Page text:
U.S. stock markets rallied to recent highs on news that the U.S. Federal Reserve planned to pump up to $900 billion more cash into the economy. Financial markets reflect today’s appraisal of tomorrow’s cash flows. More cash means more flows.
Fed Chairman, Ben Bernanke, conceded early on in 2008 that the Fed was “printing money.” That candor proved unsettling. This latest cash infusion instead is “quantitative easing” or “QE2.”
“QE1” stabilized financial firms that cross-collateralized massive layers of debt and derivatives in a creative scheme that was destined to collapse without… more cash flow.
Insurance giant AIG booked profits by selling more than $440 billion in credit default swaps, a form of insurance, without setting aside reserves. That’s when the Fed stepped in with QE1.
Voicing his admiration for “financial creativity,” former Fed chair, Alan Greenspan, enabled this pyramiding of debt-on-debt with low interest rates and lax oversight during his 19-year tenure.
Greenspan concedes his high regard for Russian philosopher, Ayn Rand (né Alisa Rosenbaum), who famously wore an oversized dollar mark as a broach. Her philosophy: grant money the freedom to work its will worldwide and everything will work out just fine.
Reflecting on the debt-induced financial carnage he helped create, Greenspan recently marveled that financial markets were not, as he and Rand believed, “self correcting.” How could this True Believer have been so mistaken? Why does his successor not yet see the problem?
Answer: both men share a mindset from which the problem cannot be seen because that mindset is the filter through which they do their seeing.
This money-myopic perspective, embedded in American education over decades, first appeared in the U.S. as the “Chicago model.” The late University of Chicago Professor Milton Friedman, a Noble laureate economist, remains the patron saint of this “monetarist” perspective.
As this dollar-centric ideology was taken to global scale, it became the “Washington consensus.” Generally accepted truths are seldom revisited even when, as now, a reappraisal is long overdue.
Dollar Infatuation = Deflation or Inflation
The Fed is rightly worried that the economy is slipping into a debt-induced deflation akin to Japan’s “lost decade.” As the U.S. deleverages, it could face a similar fate. QE2 is meant to counter deflation yet it could trigger inflation. That’s the risk when banks start printing money.
WWII was triggered by an onerous reparations burden imposed on Germany at the Treaty of Versailles ending WWI. British economist John Maynard Keynes left those negotiations to publish a warning in 1919 titled The Economic Consequences of the Peace.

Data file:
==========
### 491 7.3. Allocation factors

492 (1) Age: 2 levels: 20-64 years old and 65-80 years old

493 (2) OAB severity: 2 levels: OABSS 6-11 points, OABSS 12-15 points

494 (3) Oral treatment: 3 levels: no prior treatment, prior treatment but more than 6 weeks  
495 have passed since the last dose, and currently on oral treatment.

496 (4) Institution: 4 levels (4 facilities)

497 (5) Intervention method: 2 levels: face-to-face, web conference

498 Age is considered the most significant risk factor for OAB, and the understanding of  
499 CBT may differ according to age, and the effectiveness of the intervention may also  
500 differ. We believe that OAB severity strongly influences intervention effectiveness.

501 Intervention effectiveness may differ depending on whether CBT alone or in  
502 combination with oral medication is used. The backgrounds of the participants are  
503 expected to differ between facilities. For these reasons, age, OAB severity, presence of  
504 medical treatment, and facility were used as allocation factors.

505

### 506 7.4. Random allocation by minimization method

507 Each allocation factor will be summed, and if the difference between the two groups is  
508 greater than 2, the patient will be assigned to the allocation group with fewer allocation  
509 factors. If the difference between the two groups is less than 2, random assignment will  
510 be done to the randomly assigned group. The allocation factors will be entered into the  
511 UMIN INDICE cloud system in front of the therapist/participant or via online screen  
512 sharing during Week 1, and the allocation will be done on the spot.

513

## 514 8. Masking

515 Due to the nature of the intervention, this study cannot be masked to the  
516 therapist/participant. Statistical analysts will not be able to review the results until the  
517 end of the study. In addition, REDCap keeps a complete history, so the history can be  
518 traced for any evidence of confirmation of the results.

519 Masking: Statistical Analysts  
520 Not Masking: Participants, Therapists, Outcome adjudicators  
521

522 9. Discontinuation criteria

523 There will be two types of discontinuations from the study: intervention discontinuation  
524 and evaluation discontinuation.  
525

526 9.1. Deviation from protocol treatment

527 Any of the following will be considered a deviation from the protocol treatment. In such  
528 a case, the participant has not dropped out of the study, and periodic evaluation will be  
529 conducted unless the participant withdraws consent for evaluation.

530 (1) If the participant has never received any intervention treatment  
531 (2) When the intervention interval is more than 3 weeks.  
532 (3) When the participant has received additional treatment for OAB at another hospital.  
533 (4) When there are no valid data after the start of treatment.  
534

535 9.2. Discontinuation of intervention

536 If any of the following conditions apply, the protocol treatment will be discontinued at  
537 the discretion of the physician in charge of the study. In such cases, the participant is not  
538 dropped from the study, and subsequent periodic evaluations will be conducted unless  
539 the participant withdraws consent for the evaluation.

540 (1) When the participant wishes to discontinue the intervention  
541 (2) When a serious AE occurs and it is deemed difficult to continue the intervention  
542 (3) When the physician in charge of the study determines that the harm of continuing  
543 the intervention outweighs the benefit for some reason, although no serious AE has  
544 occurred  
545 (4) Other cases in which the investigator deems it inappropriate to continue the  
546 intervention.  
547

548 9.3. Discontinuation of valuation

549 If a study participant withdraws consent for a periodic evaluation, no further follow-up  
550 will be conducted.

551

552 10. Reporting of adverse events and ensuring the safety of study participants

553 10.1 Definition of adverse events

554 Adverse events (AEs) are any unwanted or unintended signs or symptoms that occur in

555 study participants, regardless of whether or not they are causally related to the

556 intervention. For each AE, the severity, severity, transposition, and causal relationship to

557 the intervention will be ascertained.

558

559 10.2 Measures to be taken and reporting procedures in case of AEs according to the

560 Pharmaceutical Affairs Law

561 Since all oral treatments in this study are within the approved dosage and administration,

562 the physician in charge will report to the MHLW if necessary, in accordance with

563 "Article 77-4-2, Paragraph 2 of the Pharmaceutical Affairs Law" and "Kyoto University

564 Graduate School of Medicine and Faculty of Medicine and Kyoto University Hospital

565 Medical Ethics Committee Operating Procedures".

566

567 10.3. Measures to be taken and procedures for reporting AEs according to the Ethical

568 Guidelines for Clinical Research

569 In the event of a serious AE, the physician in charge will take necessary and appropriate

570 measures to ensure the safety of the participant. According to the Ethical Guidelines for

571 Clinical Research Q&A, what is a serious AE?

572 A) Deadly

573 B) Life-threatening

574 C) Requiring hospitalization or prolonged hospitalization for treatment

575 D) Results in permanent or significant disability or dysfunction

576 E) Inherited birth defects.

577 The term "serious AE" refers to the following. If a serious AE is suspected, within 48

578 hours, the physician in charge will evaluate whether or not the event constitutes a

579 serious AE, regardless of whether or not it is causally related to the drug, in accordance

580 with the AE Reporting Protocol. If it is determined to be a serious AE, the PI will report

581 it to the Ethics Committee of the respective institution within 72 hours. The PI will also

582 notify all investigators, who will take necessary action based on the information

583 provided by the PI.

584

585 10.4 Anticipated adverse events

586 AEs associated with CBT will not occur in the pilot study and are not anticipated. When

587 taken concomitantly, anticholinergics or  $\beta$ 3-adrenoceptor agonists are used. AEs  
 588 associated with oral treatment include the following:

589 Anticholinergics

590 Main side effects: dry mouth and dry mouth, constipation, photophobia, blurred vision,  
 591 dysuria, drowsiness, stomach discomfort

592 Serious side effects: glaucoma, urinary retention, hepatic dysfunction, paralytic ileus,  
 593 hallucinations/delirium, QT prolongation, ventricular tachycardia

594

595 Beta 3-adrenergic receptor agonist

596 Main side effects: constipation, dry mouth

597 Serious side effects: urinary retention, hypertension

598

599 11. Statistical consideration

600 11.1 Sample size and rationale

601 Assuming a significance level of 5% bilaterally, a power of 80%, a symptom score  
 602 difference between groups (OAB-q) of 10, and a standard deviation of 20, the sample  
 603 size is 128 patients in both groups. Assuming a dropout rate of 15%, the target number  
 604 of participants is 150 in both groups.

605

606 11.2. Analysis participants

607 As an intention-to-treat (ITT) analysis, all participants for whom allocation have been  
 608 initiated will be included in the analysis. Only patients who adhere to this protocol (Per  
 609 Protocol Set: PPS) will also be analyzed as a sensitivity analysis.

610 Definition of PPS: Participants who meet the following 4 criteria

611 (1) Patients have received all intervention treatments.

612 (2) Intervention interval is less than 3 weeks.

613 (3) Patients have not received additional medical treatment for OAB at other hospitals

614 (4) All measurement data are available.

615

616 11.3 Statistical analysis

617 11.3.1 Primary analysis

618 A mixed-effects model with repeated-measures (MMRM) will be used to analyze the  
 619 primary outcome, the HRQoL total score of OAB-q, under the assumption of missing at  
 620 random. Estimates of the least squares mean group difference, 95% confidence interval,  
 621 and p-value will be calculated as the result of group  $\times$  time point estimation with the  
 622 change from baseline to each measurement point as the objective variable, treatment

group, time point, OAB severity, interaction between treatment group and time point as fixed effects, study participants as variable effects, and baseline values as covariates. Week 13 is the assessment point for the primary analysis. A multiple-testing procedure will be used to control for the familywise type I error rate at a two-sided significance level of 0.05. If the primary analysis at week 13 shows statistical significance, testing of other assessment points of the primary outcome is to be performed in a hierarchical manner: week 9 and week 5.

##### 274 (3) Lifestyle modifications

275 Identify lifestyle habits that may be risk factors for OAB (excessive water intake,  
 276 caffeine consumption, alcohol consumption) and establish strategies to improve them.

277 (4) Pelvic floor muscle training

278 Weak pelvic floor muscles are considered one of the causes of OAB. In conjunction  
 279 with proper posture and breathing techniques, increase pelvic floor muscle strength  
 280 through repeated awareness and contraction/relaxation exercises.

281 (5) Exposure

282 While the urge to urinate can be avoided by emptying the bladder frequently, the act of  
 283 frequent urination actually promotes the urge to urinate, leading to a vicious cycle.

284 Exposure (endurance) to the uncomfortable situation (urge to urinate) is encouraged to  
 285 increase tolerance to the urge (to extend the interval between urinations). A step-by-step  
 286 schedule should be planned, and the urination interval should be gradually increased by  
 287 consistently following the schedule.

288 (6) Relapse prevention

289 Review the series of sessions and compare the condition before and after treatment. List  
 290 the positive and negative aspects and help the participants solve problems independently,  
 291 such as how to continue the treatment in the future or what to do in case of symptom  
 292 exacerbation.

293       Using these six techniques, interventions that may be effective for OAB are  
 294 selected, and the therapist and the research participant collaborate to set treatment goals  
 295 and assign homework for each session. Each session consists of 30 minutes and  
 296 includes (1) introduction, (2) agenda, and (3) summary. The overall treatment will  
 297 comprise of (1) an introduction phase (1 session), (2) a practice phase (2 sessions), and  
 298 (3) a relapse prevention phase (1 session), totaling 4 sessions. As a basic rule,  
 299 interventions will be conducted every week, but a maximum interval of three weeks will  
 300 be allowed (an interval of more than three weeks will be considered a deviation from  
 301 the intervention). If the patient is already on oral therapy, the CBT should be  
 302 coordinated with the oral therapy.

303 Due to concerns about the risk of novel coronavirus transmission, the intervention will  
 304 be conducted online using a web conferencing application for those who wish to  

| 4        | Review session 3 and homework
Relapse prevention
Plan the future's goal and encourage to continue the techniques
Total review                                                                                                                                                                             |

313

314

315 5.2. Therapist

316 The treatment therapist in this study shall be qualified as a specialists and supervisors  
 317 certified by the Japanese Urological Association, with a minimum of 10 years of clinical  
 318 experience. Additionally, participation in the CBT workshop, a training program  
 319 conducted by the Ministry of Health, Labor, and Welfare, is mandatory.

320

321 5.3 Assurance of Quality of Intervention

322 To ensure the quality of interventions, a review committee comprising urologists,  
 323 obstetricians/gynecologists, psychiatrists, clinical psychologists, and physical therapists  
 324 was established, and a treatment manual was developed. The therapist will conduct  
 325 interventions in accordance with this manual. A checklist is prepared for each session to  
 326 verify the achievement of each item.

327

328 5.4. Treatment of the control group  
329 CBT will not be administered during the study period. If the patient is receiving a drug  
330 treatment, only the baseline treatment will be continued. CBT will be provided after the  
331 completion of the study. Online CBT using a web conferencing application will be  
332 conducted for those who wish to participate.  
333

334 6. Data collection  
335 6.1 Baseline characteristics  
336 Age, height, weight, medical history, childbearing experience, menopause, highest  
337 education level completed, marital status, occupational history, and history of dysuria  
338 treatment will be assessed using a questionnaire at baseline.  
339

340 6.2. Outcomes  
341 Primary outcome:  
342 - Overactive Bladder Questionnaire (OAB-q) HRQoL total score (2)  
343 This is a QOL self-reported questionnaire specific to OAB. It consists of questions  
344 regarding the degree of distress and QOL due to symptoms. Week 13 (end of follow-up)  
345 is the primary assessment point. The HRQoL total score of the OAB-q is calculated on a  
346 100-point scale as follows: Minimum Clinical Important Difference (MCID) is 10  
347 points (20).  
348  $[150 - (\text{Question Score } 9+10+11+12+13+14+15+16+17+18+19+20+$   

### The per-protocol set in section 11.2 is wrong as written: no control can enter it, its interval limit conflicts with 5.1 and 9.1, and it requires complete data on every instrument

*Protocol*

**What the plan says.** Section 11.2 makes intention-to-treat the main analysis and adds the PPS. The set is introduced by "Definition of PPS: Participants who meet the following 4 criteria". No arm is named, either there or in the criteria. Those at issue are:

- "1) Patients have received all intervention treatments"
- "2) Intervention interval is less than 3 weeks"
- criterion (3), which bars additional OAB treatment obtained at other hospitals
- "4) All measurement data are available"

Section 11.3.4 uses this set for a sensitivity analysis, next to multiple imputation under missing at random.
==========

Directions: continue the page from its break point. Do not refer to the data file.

The resulting indignities of widespread poverty and hyper-inflation fueled a hyper-nationalism from which emerged the fascist forces that ravaged Europe. The U.S. emerged with an industrial base that ensured its bonds would become the world’s preferred gilt-edged security.
Keynes surfaced in the 1930s to advocate the debt-financed stimulation of demand. The 1980s saw a debt-financed “supply-side” successor—to stimulate investment. Both boosted cash flows.
With lower tax rates and faster depreciation, this Reagan-era ideology was projected to reduce government revenues by $872 billion over five years. With this stimulus, the former actor catalyzed a three-decade debt binge further enabled by the easy credit era of Alan Greenspan.
When Reagan was elected in 1980, securitized U.S. debt totaled $900 billion. The total is now on track to top $15.4 trillion. By 2020, annual interest payments alone could top $1 trillion.
Monetization of What for Whom?
How long before this cash infusion fuels inflation? That depends on how these Fed-boosted bank reserves are deployed. In the interim we’ll see another massive skimming of financial value from yet another Fed-inflated equity market.
By fixating on how debt-backed dollars can revive a deflating economy, those who induced the U.S. to embrace this mindset may yet induce a debilitating inflation. The year 2013 is the 100th anniversary of the Fed. The solution lies in a willingness to view the problem anew.
Who decreed debt the only way to catalyze demand? Who says all purchasing power must be limited to one-size-fits-all Federal Reserve notes? Why not encourage complementary currencies attuned to the needs of regions and communities?
Ecologically, are Americans expected to shop their way to sustainable prosperity with debt-backed dollars? Rather than debt, why not monetize the physical capital required for a clean energy economy?
Americans are witnessing record-breaking disparities in wealth and income. Why continue on the same path that enabled this fracturing of U.S. society? Why not monetize a sustainable future with means that ensure a shared prosperity?
To solve this problem, first we must acknowledge how the U.S. was induced to embrace a mindset that requires more debt to create more purchasing power.
This problem can only be solved “upstream” commencing with a candid reappraisal of its origins in a shared mindset.